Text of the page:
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cel (n.)
"celluloid sheet for an animated cartoon," from celluloid; became current by c. 1990 when they became collectible.
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quiche (n.)

"pastry case with a cooked, savory filling," a specialty of the Alsace-Lorraine region, 1949, from French quiche (1810), from Alsatian German Küche, diminutive of German Kuchen "cake" (see cake (n.)). The food became fashionable 1970s; became contemptible as indicative of wimpiness 1980s.

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motorway (n.)

"specialized highway for fast motor traffic," 1903, from motor- + way (n.). Earliest uses were hypothetical; the thing became a reality 1930s.

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Battenberg (n.)
type of cake, 1903, from name of a town in Germany, the seat of a family which became known in Britain as Mountbatten.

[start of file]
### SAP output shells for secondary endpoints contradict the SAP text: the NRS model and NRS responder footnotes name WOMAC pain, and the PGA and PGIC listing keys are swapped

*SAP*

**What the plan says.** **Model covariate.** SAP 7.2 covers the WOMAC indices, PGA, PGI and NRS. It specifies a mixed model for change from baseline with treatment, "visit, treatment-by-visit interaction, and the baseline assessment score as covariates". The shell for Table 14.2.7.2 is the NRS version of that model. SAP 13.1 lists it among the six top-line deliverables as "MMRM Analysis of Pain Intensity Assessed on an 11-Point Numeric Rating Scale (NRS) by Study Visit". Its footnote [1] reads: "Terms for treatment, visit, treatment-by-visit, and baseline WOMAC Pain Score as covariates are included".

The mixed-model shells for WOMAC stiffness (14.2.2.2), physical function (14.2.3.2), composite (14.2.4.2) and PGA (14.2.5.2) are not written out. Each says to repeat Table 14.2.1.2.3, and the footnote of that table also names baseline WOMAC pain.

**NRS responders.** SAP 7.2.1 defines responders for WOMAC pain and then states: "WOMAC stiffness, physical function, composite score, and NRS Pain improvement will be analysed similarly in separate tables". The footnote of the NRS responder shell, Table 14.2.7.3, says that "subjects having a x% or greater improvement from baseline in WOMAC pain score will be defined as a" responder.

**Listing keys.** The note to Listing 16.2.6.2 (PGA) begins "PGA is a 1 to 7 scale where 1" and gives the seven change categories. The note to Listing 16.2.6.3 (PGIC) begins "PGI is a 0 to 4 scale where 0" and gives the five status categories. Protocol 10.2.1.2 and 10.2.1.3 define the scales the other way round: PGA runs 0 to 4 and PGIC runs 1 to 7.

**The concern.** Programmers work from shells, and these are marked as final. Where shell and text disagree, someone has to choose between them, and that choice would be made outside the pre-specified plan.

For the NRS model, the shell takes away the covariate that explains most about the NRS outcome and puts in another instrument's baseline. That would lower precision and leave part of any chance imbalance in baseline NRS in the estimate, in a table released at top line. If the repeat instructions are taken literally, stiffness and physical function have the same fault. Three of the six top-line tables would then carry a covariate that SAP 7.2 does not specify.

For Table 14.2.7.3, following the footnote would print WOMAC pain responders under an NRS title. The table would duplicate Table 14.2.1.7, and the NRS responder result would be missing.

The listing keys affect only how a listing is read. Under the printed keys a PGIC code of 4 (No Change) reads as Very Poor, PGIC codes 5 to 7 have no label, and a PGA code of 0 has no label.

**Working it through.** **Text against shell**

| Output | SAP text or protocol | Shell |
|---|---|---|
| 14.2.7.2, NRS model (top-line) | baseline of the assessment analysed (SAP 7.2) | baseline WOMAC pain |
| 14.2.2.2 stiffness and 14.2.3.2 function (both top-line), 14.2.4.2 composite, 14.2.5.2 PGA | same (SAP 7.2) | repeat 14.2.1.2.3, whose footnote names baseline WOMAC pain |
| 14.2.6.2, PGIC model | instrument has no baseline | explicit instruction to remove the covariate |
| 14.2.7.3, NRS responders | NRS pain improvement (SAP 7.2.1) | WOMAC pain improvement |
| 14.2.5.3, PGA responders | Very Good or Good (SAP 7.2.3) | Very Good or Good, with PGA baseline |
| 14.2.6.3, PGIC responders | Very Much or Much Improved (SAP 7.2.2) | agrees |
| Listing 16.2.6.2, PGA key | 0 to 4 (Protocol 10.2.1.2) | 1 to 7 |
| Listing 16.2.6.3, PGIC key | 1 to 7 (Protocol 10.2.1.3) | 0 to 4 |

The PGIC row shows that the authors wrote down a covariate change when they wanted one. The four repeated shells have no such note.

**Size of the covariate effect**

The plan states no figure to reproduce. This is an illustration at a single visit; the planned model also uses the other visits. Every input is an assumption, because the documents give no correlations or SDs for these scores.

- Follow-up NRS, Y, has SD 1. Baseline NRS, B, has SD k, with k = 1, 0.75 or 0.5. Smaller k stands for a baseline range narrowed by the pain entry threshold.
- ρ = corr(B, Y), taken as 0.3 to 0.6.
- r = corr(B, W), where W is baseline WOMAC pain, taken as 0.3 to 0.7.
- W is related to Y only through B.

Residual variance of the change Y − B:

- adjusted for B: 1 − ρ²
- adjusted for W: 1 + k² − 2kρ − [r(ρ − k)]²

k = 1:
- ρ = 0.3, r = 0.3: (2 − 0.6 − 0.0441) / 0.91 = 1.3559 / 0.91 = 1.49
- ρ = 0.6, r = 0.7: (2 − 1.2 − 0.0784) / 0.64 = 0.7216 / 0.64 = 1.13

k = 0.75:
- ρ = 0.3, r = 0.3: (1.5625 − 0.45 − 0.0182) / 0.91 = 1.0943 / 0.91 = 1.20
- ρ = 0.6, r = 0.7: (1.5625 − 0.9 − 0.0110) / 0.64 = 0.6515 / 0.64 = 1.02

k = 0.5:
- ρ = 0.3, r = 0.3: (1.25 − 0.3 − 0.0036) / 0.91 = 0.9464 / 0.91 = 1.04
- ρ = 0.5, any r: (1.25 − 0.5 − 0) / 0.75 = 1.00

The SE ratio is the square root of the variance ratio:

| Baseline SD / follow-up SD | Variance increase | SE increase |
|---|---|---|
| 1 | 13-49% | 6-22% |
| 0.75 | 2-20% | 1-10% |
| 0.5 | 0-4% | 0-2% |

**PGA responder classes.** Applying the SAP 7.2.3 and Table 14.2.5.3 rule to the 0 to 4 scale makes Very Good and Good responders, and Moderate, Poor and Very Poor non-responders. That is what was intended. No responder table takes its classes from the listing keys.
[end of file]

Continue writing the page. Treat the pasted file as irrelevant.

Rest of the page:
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drank (v.)

Old English dranc, singular past tense of drink. It also became past participle 17c.-19c., probably to avoid the pejorative associations of drunk.

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titanic (adj.)
"gigantic, colossal," 1709, from titan + -ic. The British passenger liner R.M.S. Titanic sank April 15, 1912, and the name became symbolic of the destruction of supposedly indestructible.
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art (v.)
second person singular present indicative of be; Old English eart. Also see are (v.). It became archaic in the 1800s.
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bandit (n.)
"lawless robber, brigand" (especially as part of an organized band), 1590s, from Italian bandito (plural banditi) "outlaw," past participle of bandire "proscribe, banish," from Vulgar Latin *bannire "to proclaim, proscribe," from Proto-Germanic *bannan "to speak publicly" (used in reference to various sorts of proclamations), "command; summon; outlaw, forbid" (see ban (v.)).

Vulgar Latin *bannire (or its Frankish cognate *bannjan) in Old French became banir, which, with lengthened stem, became English banish.
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photostat (n.)

1909, a type of copying machine (trademark Commercial Camera Company, Providence, R.I.) whose name became a generic noun and verb (1914) for "photocopy;" from photo- + -stat.

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